In this fascinating talk theoretical physicist Ben Allanach talks about the search for dark matter at the Large Hadron Collider, including a generous helping of information on the Higgs boson. Ben gave the talk on 19 June 2015 to an audience of school students aged 16-17 as part of a mathematics enrichment event at the University of Cambridge.
In this excellent talk the mathematician Vicky Neale gives a fascinating and easy-to-follow introduction to the prime numbers — from a thorough description of what they are, via the ancient proof that there are infinitely many, to the prime number theorem, the twin prime conjecture and more. By the end of this talk you hopefully agree with us, and Vicky, that the world would be a very boring place without primes.
Vicky gave this talk at the University of Cambridge on 19 June 2015 to an audience of Year 12 A-level Maths students (aged 16-17). It formed part of a mathematics enrichment day organised by the Millennium Mathematics Project with a special focus on encouraging creative mathematical thinking. For more on creative mathematics, visit Wild Maths.
Are you queueing in an airport, wondering if there is a better way to deal with the mass of humanity trying to board planes? Are you stuck at home wondering where the summer weather has gone? Would you like to see our information overloaded world in a more beautiful way? Do you think the world would be a better place if we made lovely maths, instead of war? Then you should book your place for the 2015 British Science Festival
This year the festival is in Bradford from 7-10 September. And, as well as delights in all areas of science, there is some fascinating maths to enjoy. In Advanced airports and on-time ambulances, Kevin Glazebrook and Vincent Knight will explain how number crunching improve holiday travel chaos in airports, and get you medical help in an emergency quicker. And on the subject of health, you can join in a mini-epidemic with Erin Lafferty as she reveals the medical secrets behind infection in Can maths decode infectious diseases?
Meanwhile scientist Martin Brinkworth, mathematician Simon Shepherd and artist Marcus Levine will show us the beautiful side of big data in Art and big data and explore what our innate appreciation of aesthetics in these representations can reveal. In Love and war: the mathematical way Hannah Fry will demonstrate the power of maths in understanding human behaviour in the rawest of human emotions. You can find out more about these and all the other fascinating events at the Festival website – booking is now open!
On May 23rd John Nash sadly died in a car crash, along with his wife Alicia. To the wider world Nash was famous as the main character of the book and film A beautiful mind, and to mathematicians for his important work in game theory, geometry and the theory of differential equations. Nash won the Nobel Prize for Economics in 1994 and was awarded the prestigious Abel Prize only this year. Here are three Plus articles that shed light on some of his work.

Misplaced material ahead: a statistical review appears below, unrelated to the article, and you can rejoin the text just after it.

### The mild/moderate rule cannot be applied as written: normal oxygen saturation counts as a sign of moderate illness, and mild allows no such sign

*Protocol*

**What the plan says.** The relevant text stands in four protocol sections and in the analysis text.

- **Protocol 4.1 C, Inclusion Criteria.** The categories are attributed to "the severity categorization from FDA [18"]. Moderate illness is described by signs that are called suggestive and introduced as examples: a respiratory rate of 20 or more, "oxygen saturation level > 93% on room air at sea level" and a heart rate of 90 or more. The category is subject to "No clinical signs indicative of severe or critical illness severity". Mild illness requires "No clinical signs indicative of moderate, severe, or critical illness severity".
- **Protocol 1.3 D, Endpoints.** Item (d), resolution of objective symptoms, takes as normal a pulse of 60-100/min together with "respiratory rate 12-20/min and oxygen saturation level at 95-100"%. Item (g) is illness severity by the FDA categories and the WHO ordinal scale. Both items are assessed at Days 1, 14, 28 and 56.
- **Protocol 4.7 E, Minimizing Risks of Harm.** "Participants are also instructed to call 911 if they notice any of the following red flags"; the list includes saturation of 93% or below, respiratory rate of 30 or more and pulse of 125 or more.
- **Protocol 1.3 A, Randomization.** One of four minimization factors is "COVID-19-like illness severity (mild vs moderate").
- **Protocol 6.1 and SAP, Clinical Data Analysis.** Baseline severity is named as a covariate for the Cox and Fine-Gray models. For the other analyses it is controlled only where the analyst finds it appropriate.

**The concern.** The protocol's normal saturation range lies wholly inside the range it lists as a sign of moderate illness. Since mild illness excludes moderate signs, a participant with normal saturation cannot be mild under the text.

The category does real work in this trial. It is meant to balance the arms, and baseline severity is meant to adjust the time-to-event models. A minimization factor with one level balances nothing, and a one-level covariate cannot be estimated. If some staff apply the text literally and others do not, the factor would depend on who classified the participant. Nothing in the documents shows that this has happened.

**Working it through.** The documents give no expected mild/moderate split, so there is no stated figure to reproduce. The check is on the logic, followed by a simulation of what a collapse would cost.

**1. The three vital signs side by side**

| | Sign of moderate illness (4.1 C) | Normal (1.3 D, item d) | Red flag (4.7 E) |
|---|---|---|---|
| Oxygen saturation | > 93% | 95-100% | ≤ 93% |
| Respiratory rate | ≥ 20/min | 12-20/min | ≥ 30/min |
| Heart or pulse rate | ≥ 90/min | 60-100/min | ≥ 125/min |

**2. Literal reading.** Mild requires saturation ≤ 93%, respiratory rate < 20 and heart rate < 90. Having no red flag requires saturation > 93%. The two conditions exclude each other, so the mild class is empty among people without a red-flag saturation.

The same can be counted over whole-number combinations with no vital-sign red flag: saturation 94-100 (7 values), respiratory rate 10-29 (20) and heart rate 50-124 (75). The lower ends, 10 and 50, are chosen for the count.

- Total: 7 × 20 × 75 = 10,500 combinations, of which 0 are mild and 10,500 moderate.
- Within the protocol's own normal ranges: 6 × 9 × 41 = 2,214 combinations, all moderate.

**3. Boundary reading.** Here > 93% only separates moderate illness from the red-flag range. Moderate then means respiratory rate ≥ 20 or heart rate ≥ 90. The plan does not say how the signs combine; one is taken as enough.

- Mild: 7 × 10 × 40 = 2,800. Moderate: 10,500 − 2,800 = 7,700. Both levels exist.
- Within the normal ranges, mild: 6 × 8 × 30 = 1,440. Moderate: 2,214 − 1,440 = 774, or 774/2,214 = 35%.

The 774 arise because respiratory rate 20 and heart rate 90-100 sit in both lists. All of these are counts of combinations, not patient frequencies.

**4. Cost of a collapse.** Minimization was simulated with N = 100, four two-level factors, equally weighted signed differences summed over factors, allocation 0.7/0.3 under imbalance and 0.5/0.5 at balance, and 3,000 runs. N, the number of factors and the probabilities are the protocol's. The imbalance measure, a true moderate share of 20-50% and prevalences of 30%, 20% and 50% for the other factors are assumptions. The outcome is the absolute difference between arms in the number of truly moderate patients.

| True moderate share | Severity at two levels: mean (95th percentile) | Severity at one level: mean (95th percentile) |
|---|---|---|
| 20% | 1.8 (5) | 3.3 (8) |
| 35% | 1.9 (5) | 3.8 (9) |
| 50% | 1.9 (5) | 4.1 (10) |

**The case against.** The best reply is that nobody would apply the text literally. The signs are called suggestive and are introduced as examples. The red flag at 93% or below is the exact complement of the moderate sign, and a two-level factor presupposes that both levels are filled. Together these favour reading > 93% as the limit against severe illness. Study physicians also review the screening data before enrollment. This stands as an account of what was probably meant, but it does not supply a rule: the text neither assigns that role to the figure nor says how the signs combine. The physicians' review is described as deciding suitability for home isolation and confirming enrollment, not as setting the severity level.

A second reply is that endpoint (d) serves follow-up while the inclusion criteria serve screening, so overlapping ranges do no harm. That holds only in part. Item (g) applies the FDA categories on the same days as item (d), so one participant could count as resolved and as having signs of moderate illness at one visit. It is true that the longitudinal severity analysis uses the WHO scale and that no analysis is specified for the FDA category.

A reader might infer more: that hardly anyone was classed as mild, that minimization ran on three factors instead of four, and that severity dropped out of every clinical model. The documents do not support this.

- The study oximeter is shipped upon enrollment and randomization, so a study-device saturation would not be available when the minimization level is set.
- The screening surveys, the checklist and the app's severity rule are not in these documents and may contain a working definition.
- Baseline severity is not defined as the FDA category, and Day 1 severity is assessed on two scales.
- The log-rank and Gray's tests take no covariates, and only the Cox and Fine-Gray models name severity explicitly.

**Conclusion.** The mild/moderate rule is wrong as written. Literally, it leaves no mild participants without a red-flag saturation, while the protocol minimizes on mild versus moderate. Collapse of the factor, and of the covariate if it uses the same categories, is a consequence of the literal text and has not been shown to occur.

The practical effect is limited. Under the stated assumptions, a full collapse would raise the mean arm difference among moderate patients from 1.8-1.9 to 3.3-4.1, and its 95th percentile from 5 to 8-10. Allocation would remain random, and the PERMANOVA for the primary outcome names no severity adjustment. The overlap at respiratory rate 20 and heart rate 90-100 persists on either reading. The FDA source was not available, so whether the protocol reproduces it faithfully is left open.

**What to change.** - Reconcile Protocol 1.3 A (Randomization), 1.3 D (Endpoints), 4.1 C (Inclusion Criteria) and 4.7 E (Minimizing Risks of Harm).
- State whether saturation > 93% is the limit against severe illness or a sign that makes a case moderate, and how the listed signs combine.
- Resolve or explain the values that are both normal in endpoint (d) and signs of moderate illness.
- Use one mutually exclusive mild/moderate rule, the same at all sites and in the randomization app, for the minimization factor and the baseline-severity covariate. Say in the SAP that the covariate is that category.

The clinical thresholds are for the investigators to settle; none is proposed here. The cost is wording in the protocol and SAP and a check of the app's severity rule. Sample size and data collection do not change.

Ever wondered why diamonds sparkle? Or why an egg is egg shaped?
John D. Barrow, mathematician, cosmologist and boss of Plus, explores the answers in a public talk at the Bradford Literature Festival on Sunday May 17. Taking us on a 100-step tour through art forms as various as sculpture, literature, architecture and dance, he reveals what maths can tell us about the mysteries of the worlds of art and design. (To get a taste, read Barrow's Plus article Where to stand to look at sculptures)
The talk is from 11am to 12pm at the City Library in Bradford and admission is £6. You can book tickets here.
You do modular arithmetic several times every day when you are thinking about time. Imagine, for example, you're going on a train trip at 11pm that lasts three hours. What time will you arrive? Not at 11+3 = 14 o'clock, but at 2 o'clock in the morning. That's because, on a 12-hour clock, you start counting from the beginning again after you get to 12. (On a 24-hour clock, you start again after you get to 24.) So, on a 12-hour clock you have:
4 + 9 = 1,
7 + 7 = 2,
5 + 12 = 5,
and so on. When you are subtracting hours, you do the same but backwards:
4 - 7 = 9
1 - 11 = 2
6 - 12 = 6.
You could play the same game using other numbers, apart from 12 and 24, to define your cycle. For example, in modular arithmetic modulo 5 you have
4 + 2 = 1
3 + 4 = 2
1 - 4 = 2
3 - 5 = 3
These sums can be a little tedious to work out if you're counting on your fingers, but luckily there is a general method. Let's say you're doing arithmetic modulo some natural number p and you're looking at some other natural number x. To find the value of x modulo p (the value of x on a clock with p hours), compute the remainder when dividing x by p: that's your result.
This also works when x is negative (noting that the remainder is defined to be always positive). For example, for p = 12 and x = -3 we have
-3 = (-1) x 12 + 9,
so the remainder is 9. Therefore -3 modulo 12 is equal to 9. (If you use the modulus function in some computer languages you have to be a little careful though, as some return a different value for negative numbers.)
If you want to add or subtract two numbers module some natural number p, you simply work out the result, call it x, in ordinary arithmetic and then find the value of x modulo p.
There is clearly something very cyclical about modular arithmetic. Whatever number p defines your arithmetic, you can think of it as counting forward or backward in clock with p hours. To put this in technical maths language, modular arithmetic modulo p gives you a cyclic group of order p. You can find out more about group theory in this article and about modular arithmetic on our sister site NRICH.